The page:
Wild grape yeast could be more effective than pesticides in preventing grape molds

Wild grapes contain a huge variety of yeasts that can inhibit grape molds, and offer an eco-friendly alternative to chemical pesticides.

The ‘wild’ environment could provide a reservoir of helpful microbes for pest control. Image: Shutterstock

Wild grapes contain a huge variety of yeasts that can inhibit grape molds, and offer an eco-friendly alternative to chemical pesticides.

— By Conn Hastings

Researchers have discovered that wild grapes host a huge array of yeasts that can inhibit common grape molds, while they found a smaller number of effective yeasts on farmed grapes. Strikingly, one strain of wild grape yeast was more effective than a pesticide at preventing common molds, suggesting that it could be an eco-friendly alternative to chemical pesticides used in agriculture. The study was recently published in open-access journal Frontiers in Microbiology.

Plants are a hugely important part of what we eat, forming over 80% of the human diet. However, fungal diseases, such as those caused by common molds, make growing and storing food a challenge. Researchers estimate that in developing countries, fungal plant decay results in crop losses of up to 50%. To add insult to injury, some of these fungi produce toxins that are harmful for humans.

So, how can we win the battle against disease-causing fungi? At present, many farmers use chemical pesticides to control fungal diseases. However, this comes at a price. Pesticides leave hazardous residues in the environment that can have significant impact on local ecosystems. In addition, traces of pesticides can end up in food, and could affect our health. Finally, many fungi are becoming resistant, meaning that pesticides may not work effectively.

The European Union has restricted certain pesticides, meaning that the race is on to come up with eco-friendly alternatives. One possibility is to use natural yeasts, themselves a type of single-celled fungus, to inhibit disease-causing fungi in crops.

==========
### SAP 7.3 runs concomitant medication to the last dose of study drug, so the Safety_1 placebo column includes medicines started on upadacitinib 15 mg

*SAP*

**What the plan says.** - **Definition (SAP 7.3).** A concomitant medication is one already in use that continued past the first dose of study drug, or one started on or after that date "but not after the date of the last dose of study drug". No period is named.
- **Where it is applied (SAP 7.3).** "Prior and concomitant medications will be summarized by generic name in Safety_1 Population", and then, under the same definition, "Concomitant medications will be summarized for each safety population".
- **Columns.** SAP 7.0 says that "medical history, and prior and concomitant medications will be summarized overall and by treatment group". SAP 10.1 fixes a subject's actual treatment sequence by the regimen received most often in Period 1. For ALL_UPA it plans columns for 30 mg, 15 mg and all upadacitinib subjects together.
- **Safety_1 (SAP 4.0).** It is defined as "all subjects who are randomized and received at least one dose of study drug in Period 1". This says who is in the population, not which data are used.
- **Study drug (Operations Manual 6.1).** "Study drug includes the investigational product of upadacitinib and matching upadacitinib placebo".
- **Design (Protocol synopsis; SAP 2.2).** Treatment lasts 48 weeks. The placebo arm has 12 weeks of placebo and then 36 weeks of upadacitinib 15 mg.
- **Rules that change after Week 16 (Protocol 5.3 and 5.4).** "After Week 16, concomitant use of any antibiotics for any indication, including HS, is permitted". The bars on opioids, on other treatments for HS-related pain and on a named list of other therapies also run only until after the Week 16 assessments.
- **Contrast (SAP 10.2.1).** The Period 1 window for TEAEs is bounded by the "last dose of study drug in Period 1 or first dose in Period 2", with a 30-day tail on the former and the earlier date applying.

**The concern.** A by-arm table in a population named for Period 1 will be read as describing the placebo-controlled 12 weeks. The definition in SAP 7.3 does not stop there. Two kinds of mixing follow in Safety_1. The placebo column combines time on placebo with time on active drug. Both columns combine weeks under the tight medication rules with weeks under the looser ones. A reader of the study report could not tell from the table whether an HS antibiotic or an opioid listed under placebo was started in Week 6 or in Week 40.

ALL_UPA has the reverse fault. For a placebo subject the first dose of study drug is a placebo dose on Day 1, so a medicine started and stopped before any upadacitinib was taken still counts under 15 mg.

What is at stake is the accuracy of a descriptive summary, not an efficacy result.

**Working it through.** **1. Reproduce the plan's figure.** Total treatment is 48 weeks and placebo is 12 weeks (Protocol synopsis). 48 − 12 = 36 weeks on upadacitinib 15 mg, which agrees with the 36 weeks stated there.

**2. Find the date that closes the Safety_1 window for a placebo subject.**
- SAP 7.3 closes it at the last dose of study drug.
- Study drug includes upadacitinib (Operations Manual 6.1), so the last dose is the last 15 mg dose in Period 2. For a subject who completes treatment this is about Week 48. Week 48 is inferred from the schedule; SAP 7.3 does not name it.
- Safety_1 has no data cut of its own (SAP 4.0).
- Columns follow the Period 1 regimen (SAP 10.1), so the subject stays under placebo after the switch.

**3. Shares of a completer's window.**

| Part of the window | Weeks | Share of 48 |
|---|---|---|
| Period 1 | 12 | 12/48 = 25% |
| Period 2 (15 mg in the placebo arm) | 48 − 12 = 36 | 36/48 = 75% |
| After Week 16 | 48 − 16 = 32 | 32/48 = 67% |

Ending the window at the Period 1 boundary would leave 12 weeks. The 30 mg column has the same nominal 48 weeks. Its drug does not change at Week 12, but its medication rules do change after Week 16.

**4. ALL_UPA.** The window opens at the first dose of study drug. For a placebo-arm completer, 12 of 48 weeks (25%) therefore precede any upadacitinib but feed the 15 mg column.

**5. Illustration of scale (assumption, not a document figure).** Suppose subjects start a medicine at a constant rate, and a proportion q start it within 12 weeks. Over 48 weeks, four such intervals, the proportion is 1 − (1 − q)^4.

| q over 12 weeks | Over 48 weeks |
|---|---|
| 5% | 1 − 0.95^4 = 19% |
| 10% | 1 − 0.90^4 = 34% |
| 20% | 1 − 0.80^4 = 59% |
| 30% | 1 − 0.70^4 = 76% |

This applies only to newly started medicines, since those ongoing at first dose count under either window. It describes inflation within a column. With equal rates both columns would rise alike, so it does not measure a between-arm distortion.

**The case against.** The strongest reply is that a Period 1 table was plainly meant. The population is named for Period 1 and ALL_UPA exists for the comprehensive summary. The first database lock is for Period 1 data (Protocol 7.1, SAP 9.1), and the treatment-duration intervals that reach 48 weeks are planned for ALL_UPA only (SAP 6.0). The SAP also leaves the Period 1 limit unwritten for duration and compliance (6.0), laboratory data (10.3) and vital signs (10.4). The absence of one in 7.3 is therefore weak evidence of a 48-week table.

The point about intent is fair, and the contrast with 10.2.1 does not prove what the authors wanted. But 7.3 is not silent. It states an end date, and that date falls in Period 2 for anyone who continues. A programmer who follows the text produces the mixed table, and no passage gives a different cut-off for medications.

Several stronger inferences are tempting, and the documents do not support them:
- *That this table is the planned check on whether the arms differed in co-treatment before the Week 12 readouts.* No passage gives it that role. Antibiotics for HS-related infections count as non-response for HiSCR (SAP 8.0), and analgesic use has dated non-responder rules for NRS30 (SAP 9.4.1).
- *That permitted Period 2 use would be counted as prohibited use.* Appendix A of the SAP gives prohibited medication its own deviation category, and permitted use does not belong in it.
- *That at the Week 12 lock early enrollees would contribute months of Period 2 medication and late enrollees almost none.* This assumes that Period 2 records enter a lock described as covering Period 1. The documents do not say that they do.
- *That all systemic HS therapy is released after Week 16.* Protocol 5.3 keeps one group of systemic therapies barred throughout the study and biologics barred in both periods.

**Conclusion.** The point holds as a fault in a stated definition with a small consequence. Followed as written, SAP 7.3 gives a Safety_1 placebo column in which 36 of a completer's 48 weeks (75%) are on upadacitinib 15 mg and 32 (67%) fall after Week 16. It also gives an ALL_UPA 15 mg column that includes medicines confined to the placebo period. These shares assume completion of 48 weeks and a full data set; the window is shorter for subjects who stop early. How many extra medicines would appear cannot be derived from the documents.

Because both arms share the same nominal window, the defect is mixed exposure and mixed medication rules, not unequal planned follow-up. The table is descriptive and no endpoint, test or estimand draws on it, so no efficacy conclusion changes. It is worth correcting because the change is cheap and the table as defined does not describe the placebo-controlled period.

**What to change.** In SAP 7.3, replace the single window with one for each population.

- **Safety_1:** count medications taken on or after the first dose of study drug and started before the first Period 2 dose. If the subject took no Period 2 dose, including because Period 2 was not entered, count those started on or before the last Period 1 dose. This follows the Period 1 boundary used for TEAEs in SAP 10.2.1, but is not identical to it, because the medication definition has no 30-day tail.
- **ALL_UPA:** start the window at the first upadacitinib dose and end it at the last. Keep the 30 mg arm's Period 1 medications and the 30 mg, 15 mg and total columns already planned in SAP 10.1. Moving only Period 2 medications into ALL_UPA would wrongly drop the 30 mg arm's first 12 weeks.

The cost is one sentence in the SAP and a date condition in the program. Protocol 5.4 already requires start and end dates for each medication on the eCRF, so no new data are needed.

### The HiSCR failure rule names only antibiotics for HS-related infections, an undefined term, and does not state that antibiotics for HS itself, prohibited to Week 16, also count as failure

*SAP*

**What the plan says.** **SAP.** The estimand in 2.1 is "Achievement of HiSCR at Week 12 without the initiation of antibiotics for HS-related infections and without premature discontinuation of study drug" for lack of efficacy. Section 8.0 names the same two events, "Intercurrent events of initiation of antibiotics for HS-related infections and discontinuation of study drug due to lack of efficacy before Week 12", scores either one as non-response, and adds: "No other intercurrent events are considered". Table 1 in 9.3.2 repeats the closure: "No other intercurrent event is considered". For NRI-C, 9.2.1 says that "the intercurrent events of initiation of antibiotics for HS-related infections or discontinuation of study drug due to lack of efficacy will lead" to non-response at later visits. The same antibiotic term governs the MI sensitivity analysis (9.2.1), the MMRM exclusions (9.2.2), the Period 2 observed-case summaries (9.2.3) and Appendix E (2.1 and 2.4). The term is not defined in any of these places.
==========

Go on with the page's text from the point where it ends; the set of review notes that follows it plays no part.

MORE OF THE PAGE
While using fungi to stop fungi seems counterintuitive, microbes like yeasts often compete with each other, and they can naturally produce substances to kill or slow down their rivals. Harnessing these fungi could provide an eco-friendly alternative to hazardous pesticides. However, so far, researchers have not been able to find yeasts that are as effective as chemical pesticides.

So, where can we find useful yeasts to help with pest control? “The ‘wild’ environment represents a huge and largely untapped source of biodiversity, which could provide a reservoir of helpful microbes for pest control,” says Ileana Vigentini, a researcher at the University of Milan.

Gustavo Cordero-Bueso, Vigentini and colleagues investigated whether yeasts isolated from the skins of wild or farmed grapes could inhibit three common molds that can ruin grape harvests. Initially, the research team isolated and identified yeasts from a type of wild grape in Georgia, Italy, Romania and Spain, and farmed grapes from vineyards in Italy.

In the lab, the team tested if the yeasts could inhibit the growth of the molds in petri dishes. They identified the top 20 yeasts with the most potent anti-mold effects. Of these, a whopping 18 strains came from the wild grapes, suggesting that wild plants could be a promising reservoir for useful microbes.

The team went on to investigate the possible mechanisms the yeasts use to inhibit the molds. They found that many of the yeasts release enzymes that can digest the molds’ cell wall, or release substances such as acetic acid or hydrogen sulfide that can kill the molds. Finally, the researchers tested the yeasts’ ability to stop the molds from growing on grapes and compared them with a commercial pesticide.

Strikingly, one yeast strain was more effective than the chemical pesticide at preventing mold growth. Previous work has shown that this yeast strain does not interfere with wine fermentation, and can survive harsh conditions. This might make it well-suited as a biocontrol agent in vineyards, but outdoor trials are needed to confirm this. “We plan to test some of these yeast strains as a substitute for chemical pesticides in field trials using grapevines,” says Vigentini.

The research is part of the Frontiers Research Topic Microorganisms for a Sustainable Viticulture and Winemaking

Original research article: Wild Grape-Associated Yeasts as Promising Biocontrol Agents against Vitis vinifera Fungal Pathogens

Corresponding author:  Ileana Vigentini

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